Tuesday, September 16, 2014
Inquirer Daily News

City's 3-1-1 System is Year Old

Mayor Nutter today held a press conference to mark the one-year anniversary of the city's 3-1-1 non-emergency call line.

City's 3-1-1 System is Year Old

Mayor Nutter today held a press conference to mark the one-year anniversary of the city's 3-1-1 non-emergency call line.

During the session, Managing Director Camille Barnett said the city needs to invest in technology that costs $5 million to $7 million to properly update the system. But Barnett and Nutter would not commit to definitely putting that money in the next city budget.

For some stats on what they've done this year, here's the release:

FOR IMMEDIATE RELEASE
MAYOR NUTTER CELEBRATES FIRST ANNIVERSARY OF 311

Philadelphia, January 5 – Today Mayor Michael A. Nutter, Managing Director Dr. Camille Barnett, and 311 Call Center Director Rosetta Carrington Lue celebrated the first anniversary of 311, a single point of access for Philadelphians who need to find out information or to receive a Philadelphia City service. Beyond providing greater customer service, 311 also increases internal and external government accountability by compiling data on the request for and delivery of City services. This data is then tracked and analyzed so efficiencies can be identified in City operations and funding can be more carefully targeted to what residents want and need.

In its first year of its two year roll-out the 311 Contact Center already enjoyed several success including:
Received 1.2 million calls
Processed more than 60,000 city department service requests.
Welcomed 9,900 visitors to walk-in facilities.
Answered calls within 16-seconds on average
Placed the 311 knowledge base online so everyone can access it
Received a customer satisfaction rating of 89 percent [based on 1,024 post call surveys].

“While still a new program, 311 is reasserting customer service as the foundation of City Government. Now all
Philadelphians can access information or City services through a single number,” said Mayor Nutter. “While 1.2 million callers have already learned that no matter whom you are, you can get help easily, I look forward to serving even more customers of Philadelphia next year.”

311 callers, walk-ins, and email customers receive a tracking number, allowing them to follow-up on their service request. They are given a specific time frame in which to expect the service to be provided so that they have clear expectations of when and how their request will be answered.

“By clarifying customer service standards and streamlining the service order process, 311 has improved the way information and City services are provided to residents, businesses, and visitors,” said Managing Director Dr. Camille Barnett. “I look forward to capitalizing of the successes of 311’s first year to work towards our continuous goal of providing City services that are smarter, faster, and better.”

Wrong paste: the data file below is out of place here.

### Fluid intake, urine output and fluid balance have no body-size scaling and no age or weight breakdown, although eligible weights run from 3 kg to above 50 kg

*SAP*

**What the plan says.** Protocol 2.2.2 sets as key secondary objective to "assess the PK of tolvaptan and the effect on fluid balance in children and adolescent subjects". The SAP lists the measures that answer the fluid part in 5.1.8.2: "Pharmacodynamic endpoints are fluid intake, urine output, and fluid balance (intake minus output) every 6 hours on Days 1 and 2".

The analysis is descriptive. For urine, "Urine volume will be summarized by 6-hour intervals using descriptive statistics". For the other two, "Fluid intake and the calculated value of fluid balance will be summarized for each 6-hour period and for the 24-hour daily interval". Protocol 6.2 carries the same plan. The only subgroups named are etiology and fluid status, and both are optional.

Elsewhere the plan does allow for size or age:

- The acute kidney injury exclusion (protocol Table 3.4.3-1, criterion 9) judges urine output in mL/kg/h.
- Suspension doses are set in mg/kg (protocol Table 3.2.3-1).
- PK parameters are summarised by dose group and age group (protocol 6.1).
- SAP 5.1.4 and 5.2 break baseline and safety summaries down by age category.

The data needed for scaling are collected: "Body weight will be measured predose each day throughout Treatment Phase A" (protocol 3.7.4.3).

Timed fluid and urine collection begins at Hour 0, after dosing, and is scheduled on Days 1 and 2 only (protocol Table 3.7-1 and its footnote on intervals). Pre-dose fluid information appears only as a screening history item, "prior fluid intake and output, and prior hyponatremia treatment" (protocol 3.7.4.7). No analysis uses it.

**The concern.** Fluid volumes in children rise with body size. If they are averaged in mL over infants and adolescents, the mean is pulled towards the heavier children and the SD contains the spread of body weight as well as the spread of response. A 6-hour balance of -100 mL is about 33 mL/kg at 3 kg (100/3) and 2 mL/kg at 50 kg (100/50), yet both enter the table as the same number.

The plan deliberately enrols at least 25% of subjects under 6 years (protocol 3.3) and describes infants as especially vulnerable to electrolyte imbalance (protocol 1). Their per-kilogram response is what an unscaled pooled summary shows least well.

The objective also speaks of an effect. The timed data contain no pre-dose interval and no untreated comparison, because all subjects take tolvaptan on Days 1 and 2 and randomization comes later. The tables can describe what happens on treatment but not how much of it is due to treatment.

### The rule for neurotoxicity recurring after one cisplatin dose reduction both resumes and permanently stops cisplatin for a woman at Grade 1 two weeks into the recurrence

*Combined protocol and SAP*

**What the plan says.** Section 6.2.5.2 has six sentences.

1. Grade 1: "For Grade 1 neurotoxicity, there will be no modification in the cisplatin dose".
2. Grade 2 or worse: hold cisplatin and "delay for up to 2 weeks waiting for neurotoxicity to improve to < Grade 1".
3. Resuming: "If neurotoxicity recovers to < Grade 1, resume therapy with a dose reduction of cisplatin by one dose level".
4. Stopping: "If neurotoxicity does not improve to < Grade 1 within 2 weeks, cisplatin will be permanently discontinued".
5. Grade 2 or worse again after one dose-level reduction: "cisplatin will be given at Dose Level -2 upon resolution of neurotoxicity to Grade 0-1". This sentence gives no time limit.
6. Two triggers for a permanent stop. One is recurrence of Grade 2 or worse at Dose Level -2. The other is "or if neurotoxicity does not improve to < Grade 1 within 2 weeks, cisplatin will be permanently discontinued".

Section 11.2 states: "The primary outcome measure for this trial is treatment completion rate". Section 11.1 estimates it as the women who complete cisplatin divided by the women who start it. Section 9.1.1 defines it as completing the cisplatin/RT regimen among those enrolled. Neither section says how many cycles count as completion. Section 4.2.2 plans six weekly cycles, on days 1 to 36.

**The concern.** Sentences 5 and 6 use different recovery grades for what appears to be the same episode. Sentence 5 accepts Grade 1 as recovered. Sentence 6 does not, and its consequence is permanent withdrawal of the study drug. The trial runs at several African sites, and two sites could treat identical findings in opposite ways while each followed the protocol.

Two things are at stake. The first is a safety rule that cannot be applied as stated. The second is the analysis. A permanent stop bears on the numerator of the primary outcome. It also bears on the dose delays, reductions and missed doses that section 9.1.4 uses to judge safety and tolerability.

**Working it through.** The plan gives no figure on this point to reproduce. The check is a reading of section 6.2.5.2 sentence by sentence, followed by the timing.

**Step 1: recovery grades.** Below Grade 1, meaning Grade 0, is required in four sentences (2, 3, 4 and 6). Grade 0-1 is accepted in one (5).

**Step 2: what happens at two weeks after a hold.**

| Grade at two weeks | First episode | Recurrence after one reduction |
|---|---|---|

“Within the past year, 311 has made its own internal improvements based on operational experience, citizen and stakeholder feedback to better service its customers,” said 311 Call Center Director Carrington-Lue. “The next year will be no different. Philly311 will continue to drive solutions to help make the City of Philadelphia the best place to live, work, and visit.”

311 can be reached via the telephone from 8am-8pm on weekdays and 9am-5pm on Saturdays or via the walk-in centered located in Room 167 of City Hall during normal business hours. 311 is a free service available to anyone who needs to know more about Philadelphia, City services, or general information. 911 is still the number to use in case of emergency.

About this blog
Chris Brennan, a native Philadelphian and graduate of Temple University, joined the Daily News in 1999. He has written about SEPTA, the Philadelphia School District, the legalization of casino gambling, state government, the mayor, the governor, City Council and political campaigns. E-mail tips to brennac@phillynews.com
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Jenny DeHuff is a 2005 graduate of the University of Rhode Island, where she cut her teeth in journalism. A South Philly transplant from New England, she joined the Daily News City Hall Bureau in 2013. For the past several years, she has worked as an investigative reporter exposing corruption in suburban politics, covering sometimes ghastly criminal court cases and following the people’s money and how its spent. In addition to being a dogged news hound, she enjoys reading and writing about travel, animals, Irish whiskey and aviation. E-mail tips to dehuffj@phillynews.com
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Sean Collins Walsh is from Bucks County and went to Northwestern University. He joined the Daily News copy desk in 2012 and now covers the Nutter administration. Before that, he interned at papers including The New York Times, The Dallas Morning News and The Seattle Times. E-mail tips to walshSE@phillynews.com
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